Background to Article 51

Our present Article 51 was not an original article in theChurch Order of Dordt. Originally Article 51, as well as Article 52, dealt with the relationship between the Dutch-speaking churches of the Netherlands and the French-speaking churches (the Walloon churches) in the south of the Netherlands, what is now Belgium. Article 51 in the Church Order of Dordt reads: “Since two languages are spoken in the Netherlands, it is considered good that the churches using the Dutch and Walloon languages have their own consistories, classical meetings, and particular synods.” 

The original article provided for separate ecclesiastical gatherings, the Dutch and French-speaking churches to have separate consistory, classical, and particular synod meetings. The one assembly that they would have in common would be the general synod, which was to meet every three years. 

This article did not apply to the situation in the Christian Reformed Church. In their 1914 revision of the Church Order, therefore, the Christian Reformed Church thoroughly revised Article 51. That revision, made in the Dutch language, read: “De arbeid der kerkelijke Zending onder de heidenen and ]oden wordt door de Generale Synode in eene Zendings order geregeld.” The translation would be: “The task of ecclesiastical missions among the heathen and the Jews is to be regulated by the General Synod in a mission order.”

Significantly, the new Article 51 spoke of mission work “among the heathen and the Jews,” that is, foreign mission work. The reason for this is that in her earlier history the classes of the Christian Reformed Church regulated what we would call “home” or “domestic” mission work. In the revision and English translation of its Church Order in 1920, the Christian Reformed Church dropped the reference to “the heathen and the Jews,” so that the article was now made to refer to mission work generally. 

Article 51 of the Church Order of the Protestant Reformed Churches is substantially the 1920 revision of the Christian Reformed Church. There is one notable difference. Whereas the 1920 version of the Christian Reformed Church spoke of the missionary work of the “church” (singular), our Article 51 speaks of the missionary work of the “churches” (plural). The explanation for this change is our conviction that missionary work, inasmuch as it is the preaching of the gospel, is the task of the local congregation, the churches, although regulated by the churches in common.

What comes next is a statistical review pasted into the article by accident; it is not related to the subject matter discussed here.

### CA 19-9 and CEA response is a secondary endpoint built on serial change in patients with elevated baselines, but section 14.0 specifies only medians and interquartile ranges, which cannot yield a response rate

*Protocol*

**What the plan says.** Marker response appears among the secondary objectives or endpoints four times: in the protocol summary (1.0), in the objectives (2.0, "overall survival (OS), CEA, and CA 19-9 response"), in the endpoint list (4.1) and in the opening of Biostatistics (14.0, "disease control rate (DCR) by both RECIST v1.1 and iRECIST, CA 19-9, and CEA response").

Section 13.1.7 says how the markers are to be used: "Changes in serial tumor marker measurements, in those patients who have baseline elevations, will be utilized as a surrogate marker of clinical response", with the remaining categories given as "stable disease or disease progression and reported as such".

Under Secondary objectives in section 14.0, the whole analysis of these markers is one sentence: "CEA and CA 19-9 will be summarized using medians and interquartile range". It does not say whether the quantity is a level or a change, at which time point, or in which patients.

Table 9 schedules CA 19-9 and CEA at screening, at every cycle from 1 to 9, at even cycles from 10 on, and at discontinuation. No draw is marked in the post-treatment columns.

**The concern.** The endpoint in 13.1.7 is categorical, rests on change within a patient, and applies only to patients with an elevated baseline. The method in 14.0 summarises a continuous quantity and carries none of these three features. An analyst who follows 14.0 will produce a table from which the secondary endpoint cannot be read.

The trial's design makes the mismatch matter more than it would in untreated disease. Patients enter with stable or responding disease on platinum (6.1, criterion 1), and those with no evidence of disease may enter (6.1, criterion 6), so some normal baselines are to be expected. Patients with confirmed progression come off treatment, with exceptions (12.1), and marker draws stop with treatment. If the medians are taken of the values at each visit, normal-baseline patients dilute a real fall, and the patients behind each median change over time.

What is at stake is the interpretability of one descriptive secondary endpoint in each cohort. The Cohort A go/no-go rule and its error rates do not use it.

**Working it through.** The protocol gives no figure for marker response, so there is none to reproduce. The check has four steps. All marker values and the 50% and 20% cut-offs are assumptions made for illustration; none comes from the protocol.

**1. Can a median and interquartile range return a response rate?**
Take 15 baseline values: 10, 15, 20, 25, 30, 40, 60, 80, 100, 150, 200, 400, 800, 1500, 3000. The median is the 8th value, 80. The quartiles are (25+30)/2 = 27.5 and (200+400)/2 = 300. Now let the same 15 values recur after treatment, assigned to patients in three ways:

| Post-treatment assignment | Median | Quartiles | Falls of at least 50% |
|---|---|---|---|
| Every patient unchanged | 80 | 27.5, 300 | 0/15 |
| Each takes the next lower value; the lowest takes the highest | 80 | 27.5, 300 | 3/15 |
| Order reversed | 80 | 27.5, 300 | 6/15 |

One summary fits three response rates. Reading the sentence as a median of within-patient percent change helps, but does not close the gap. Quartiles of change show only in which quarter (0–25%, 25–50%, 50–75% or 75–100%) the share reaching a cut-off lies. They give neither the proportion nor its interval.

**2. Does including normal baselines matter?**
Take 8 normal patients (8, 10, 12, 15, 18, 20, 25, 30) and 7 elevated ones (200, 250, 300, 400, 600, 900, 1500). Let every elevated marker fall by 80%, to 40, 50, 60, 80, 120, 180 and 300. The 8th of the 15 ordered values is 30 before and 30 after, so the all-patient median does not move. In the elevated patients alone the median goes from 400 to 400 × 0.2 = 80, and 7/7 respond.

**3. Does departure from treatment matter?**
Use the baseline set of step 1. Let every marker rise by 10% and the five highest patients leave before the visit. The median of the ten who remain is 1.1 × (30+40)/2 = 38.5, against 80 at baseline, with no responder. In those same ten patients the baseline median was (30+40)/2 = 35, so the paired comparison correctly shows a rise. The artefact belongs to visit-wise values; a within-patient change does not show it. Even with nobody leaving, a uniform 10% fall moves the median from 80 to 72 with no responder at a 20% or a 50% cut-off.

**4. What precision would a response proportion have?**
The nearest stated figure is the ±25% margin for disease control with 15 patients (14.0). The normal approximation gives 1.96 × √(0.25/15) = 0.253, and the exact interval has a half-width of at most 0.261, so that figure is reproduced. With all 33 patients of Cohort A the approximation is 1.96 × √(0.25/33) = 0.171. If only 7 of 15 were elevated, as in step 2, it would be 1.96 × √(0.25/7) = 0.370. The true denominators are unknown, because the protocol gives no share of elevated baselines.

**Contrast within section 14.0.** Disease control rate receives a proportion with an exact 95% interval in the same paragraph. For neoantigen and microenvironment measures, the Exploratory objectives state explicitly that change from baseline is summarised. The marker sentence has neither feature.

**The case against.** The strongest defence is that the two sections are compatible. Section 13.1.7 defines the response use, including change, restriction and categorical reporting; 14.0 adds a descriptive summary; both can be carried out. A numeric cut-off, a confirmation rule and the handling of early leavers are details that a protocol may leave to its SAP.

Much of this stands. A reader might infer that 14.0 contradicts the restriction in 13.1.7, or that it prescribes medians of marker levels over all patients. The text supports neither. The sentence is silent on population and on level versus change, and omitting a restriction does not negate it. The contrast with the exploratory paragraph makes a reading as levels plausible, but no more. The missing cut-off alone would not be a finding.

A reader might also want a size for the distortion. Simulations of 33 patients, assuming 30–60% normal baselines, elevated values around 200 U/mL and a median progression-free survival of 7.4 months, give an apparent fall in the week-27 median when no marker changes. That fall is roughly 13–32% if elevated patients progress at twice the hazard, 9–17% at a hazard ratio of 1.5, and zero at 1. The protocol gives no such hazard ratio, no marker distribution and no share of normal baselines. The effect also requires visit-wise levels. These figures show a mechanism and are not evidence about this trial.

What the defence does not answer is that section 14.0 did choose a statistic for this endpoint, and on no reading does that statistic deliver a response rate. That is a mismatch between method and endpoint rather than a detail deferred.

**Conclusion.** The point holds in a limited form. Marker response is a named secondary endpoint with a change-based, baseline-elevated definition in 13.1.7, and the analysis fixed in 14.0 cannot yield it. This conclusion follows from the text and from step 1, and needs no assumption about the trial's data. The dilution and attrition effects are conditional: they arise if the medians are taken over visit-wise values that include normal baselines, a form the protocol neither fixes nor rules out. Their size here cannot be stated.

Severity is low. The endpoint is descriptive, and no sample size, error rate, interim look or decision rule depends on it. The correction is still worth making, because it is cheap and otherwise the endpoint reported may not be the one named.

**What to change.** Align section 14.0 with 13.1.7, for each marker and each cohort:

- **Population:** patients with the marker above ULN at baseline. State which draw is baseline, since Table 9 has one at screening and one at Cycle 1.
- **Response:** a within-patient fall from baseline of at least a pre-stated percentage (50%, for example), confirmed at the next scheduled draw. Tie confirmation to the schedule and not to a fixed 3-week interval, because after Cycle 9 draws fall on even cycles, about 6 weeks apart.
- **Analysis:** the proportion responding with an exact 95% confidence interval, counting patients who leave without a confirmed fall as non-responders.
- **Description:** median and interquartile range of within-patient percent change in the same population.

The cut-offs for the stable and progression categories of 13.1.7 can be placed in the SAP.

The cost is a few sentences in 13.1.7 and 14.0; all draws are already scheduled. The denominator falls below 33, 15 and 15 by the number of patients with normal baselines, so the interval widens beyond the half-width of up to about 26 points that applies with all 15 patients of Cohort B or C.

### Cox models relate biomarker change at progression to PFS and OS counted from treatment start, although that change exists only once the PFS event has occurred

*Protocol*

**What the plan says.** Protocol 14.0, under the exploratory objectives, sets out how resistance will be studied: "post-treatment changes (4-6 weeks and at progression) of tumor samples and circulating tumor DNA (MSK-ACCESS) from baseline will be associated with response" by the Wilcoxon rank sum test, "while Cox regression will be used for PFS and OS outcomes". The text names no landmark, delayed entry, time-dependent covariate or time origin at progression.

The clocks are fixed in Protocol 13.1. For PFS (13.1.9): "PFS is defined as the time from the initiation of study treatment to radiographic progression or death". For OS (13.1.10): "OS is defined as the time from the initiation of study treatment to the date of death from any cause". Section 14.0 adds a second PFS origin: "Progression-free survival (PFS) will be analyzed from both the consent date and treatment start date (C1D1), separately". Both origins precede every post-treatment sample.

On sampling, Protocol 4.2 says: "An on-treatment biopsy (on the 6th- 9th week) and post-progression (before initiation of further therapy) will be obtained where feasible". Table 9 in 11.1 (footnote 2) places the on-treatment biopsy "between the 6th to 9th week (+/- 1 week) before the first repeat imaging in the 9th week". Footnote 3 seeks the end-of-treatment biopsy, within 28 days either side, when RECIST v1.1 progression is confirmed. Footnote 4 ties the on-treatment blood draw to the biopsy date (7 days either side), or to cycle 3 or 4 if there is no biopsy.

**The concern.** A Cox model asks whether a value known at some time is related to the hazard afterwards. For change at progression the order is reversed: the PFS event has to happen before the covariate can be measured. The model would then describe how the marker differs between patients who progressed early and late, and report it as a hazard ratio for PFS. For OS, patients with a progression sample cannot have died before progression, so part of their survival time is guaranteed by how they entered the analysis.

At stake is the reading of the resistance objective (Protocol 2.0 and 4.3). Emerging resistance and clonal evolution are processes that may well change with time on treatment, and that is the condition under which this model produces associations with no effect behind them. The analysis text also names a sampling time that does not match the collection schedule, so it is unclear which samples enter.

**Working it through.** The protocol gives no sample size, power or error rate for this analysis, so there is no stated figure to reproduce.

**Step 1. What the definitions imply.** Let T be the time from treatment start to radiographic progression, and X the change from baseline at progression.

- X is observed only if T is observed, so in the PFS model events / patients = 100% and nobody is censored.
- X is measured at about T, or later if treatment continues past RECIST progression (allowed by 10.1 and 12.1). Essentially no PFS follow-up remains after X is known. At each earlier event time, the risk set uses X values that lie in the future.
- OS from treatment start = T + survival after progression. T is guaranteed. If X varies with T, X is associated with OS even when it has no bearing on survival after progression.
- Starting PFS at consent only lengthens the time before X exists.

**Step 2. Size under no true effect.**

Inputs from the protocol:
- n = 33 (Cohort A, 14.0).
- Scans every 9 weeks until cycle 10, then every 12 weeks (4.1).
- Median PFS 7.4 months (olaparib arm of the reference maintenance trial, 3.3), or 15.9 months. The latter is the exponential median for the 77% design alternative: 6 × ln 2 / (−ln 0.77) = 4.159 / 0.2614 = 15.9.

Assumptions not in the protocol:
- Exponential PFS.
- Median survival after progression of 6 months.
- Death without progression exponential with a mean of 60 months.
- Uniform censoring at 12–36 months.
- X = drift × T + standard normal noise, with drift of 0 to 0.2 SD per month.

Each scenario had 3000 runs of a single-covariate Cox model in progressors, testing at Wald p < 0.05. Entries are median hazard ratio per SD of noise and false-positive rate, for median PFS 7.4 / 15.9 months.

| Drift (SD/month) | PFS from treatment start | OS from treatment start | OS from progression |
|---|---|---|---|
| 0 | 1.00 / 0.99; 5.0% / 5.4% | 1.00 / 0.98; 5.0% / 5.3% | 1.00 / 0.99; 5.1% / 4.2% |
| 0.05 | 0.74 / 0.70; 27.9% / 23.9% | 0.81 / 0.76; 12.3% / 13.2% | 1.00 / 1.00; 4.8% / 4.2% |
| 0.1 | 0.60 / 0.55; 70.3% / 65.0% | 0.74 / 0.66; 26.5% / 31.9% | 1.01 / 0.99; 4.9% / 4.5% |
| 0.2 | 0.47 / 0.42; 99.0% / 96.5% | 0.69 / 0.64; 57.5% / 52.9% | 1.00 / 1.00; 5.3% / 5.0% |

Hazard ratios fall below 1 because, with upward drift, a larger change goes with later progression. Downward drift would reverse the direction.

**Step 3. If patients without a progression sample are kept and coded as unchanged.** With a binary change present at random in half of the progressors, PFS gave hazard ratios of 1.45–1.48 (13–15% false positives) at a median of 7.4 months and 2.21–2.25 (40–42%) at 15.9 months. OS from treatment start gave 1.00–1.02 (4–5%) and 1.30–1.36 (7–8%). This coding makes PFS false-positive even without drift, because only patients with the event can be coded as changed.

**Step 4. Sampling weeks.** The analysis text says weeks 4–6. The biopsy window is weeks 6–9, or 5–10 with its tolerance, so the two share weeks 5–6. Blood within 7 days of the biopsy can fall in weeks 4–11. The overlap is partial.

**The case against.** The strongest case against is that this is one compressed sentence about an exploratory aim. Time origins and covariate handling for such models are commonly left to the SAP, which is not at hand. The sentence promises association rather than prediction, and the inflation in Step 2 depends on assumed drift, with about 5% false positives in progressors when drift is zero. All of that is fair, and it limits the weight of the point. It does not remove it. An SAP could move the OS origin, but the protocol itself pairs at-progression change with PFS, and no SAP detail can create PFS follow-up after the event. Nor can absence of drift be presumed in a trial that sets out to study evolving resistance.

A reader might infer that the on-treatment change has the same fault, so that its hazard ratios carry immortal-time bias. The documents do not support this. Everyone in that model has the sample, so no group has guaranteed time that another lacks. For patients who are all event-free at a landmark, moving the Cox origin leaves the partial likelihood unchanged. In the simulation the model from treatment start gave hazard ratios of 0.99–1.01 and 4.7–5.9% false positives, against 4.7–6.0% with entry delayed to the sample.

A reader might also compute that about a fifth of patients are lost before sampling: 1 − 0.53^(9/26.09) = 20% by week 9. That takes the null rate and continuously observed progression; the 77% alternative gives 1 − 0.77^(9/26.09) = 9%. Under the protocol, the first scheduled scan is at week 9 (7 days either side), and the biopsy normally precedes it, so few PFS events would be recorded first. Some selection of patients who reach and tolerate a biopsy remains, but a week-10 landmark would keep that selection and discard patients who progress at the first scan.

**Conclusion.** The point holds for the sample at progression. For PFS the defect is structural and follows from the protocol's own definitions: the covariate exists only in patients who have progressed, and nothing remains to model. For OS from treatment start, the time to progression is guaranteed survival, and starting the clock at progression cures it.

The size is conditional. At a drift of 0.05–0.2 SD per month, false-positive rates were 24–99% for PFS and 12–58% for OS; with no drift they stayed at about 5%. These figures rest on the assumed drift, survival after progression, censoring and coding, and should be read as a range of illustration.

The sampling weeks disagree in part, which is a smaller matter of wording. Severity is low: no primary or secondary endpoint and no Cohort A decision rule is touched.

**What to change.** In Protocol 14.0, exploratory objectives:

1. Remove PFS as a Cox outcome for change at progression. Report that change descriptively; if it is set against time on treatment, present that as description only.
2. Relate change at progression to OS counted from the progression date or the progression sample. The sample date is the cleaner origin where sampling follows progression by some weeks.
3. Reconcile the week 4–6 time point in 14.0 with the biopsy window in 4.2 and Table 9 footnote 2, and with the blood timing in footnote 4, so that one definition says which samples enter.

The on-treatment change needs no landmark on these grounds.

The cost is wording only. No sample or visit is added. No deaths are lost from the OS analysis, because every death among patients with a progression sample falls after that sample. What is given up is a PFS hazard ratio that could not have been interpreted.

Synodical “Regulation” of Mission Work

Article 51 requires that the missionary work of the churches be “regulated” by the general synod of the denomination. What is the significance of synodical regulation of missions? 

The article clearly intends to distinguish between “regulate” and “perform.” Synod regulatesdenominational mission work; synod does not, synod cannot, perform mission work. The performance of the work of missions is by the local church. 

The principle here ought to be obvious. The work of missions is the work of the preaching of the gospel. No major assembly has the right to preach the gospel and to administer the sacraments. That duty belongs to the local congregation, under the supervision of the elders of that congregation. Classis and synod are not super-churches or super-consistories. They cannot call and send out missionaries. The work of preaching the gospel, of calling and sending a missionary preacher, that is, the exercise of the keys of the kingdom, belongs strictly to the local congregation and its consistory.